He said: “The consequences of the pandemic on both mental and physical health should not be underestimated. At the same time, it’s forced us all to be more proactive in making the changes we need to work more effectively in our roles – whether that’s to balance family responsibilities with our working lives, acquire the equipment needed to be productive, or seek the extra support we need.

“Lockdown has given people the head space to ask themselves  some introspective questions, such as: ‘what do we truly care about?’, ‘what world do we want to live in?’ and ‘how do I want my life to be?’. I think HR professionals can play an important role in helping guide employees with finding answers to these questions.

“This year has shown how the world can change dramatically in the space of just a few months and it’s driven us HR professionals to move much faster in delivering change for the better. We don’t need to wait a generation or even a few years to ensure an inclusive, compassionate and supportive culture for employees. We know issues can be resolved quickly with the right enthusiasm and backing from great leaders in a business.”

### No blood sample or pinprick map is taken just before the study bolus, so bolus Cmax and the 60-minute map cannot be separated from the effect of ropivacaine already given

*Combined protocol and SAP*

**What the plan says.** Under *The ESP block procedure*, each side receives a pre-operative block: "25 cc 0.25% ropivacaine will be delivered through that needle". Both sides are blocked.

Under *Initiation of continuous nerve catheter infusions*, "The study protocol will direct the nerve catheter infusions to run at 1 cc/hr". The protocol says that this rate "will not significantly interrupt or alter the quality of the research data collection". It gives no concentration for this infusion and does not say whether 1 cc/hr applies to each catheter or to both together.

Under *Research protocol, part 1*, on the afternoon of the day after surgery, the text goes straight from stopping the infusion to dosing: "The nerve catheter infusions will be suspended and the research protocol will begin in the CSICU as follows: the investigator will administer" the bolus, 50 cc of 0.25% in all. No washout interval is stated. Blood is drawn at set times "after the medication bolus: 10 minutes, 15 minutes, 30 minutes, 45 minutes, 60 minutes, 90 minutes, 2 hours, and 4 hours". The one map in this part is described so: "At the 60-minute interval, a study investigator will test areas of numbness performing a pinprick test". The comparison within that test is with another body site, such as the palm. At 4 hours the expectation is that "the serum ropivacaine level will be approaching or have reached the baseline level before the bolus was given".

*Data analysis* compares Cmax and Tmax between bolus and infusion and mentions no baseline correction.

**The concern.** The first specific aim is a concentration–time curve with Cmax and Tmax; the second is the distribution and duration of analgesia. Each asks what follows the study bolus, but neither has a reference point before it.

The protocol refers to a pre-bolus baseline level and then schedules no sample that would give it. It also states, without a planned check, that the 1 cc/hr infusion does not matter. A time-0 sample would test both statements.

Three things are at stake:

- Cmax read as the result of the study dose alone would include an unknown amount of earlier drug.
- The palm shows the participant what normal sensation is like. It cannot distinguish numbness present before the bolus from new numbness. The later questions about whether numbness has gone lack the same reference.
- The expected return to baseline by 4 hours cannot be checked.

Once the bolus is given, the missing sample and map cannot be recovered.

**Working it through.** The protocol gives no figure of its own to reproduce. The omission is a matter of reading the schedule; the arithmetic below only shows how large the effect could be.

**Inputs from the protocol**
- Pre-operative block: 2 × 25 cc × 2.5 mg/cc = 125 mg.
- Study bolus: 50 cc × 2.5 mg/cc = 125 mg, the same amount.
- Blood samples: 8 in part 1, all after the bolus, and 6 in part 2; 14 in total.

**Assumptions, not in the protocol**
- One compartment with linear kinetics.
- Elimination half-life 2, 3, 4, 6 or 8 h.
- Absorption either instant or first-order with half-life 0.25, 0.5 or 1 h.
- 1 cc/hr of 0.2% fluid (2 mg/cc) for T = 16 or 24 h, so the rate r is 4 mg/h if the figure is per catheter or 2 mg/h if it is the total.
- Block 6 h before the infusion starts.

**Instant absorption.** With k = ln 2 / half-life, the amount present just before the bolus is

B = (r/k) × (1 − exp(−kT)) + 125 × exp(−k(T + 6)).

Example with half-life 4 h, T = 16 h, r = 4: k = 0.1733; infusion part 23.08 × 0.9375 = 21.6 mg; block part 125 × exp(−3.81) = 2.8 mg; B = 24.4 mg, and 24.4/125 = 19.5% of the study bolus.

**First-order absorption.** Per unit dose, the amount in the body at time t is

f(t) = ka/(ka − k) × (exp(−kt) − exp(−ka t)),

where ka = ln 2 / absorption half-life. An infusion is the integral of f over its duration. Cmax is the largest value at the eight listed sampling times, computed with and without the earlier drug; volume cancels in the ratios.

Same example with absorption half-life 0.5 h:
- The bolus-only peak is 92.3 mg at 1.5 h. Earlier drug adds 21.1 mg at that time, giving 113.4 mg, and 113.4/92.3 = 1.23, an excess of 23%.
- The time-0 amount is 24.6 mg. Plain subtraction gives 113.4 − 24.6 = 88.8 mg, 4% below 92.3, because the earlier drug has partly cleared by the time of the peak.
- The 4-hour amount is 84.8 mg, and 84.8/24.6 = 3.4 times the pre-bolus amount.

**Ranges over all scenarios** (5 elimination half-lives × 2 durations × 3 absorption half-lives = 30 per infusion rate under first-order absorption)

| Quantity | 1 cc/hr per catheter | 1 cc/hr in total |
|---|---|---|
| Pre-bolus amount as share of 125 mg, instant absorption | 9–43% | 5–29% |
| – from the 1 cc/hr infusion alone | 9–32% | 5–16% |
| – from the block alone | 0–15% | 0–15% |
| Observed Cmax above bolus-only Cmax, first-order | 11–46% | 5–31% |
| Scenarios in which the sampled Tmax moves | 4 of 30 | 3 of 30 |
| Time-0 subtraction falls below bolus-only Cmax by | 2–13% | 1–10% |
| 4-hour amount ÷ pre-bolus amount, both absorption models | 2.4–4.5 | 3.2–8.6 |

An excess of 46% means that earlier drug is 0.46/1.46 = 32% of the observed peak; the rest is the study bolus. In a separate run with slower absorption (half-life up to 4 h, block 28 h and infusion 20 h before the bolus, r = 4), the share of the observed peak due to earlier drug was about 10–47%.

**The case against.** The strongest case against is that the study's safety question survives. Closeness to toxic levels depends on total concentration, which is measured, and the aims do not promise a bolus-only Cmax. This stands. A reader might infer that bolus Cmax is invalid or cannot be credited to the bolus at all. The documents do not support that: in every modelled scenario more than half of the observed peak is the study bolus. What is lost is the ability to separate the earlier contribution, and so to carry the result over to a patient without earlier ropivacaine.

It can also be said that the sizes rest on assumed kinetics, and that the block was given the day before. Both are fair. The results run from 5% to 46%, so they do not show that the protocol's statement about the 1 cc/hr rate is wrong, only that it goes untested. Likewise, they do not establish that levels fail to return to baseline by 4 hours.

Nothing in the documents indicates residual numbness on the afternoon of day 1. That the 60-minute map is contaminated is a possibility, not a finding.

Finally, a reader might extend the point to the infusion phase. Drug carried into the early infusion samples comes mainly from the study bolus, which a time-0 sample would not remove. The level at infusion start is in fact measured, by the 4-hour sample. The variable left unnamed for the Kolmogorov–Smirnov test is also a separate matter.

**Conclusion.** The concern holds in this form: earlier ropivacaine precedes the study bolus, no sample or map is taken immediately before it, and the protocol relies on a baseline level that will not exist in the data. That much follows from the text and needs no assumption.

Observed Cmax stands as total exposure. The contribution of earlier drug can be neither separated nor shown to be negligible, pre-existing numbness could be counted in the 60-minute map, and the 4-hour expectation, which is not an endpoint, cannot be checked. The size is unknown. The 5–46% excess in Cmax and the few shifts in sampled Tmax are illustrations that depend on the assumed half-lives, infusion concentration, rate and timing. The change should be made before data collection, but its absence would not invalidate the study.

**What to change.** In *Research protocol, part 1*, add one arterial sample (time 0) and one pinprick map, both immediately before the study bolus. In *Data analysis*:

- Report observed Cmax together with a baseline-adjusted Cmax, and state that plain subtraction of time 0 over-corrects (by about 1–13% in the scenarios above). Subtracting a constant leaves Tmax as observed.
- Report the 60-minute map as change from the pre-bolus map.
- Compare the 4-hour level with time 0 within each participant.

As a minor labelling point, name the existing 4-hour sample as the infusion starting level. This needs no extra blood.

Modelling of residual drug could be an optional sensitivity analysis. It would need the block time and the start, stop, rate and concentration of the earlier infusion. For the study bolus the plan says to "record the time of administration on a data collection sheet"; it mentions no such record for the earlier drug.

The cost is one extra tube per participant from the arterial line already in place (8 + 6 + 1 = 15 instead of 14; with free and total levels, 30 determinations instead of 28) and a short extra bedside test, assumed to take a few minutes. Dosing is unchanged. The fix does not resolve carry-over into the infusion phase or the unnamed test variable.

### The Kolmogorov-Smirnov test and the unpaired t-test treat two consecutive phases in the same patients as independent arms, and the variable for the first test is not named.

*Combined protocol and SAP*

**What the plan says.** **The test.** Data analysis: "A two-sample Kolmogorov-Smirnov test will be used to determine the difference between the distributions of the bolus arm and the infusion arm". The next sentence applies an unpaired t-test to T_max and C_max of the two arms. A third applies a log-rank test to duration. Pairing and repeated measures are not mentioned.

Once again, Reay went on to support his point by offering the example of Sony Music, and how he has taken action on this matter in recent times.

He explained that the the organization has expanded its employee assistance programme to every employee worldwide, offering benefits such as free counselling, legal support and financial support to both employees and their dependents.

“Employees also wanted to play their part in supporting vulnerable people during the pandemic,” he said. “This is why, as part of our $100 million global relief fund to support those impacted by COVID-19, we also matched staff donations for pandemic response efforts.”

So what next for HR leaders?

Having established that this is a crucial area, one that has undergone a shift in recent times, it’s important to address how organizations can begin fine-tuning their approach with these things in mind.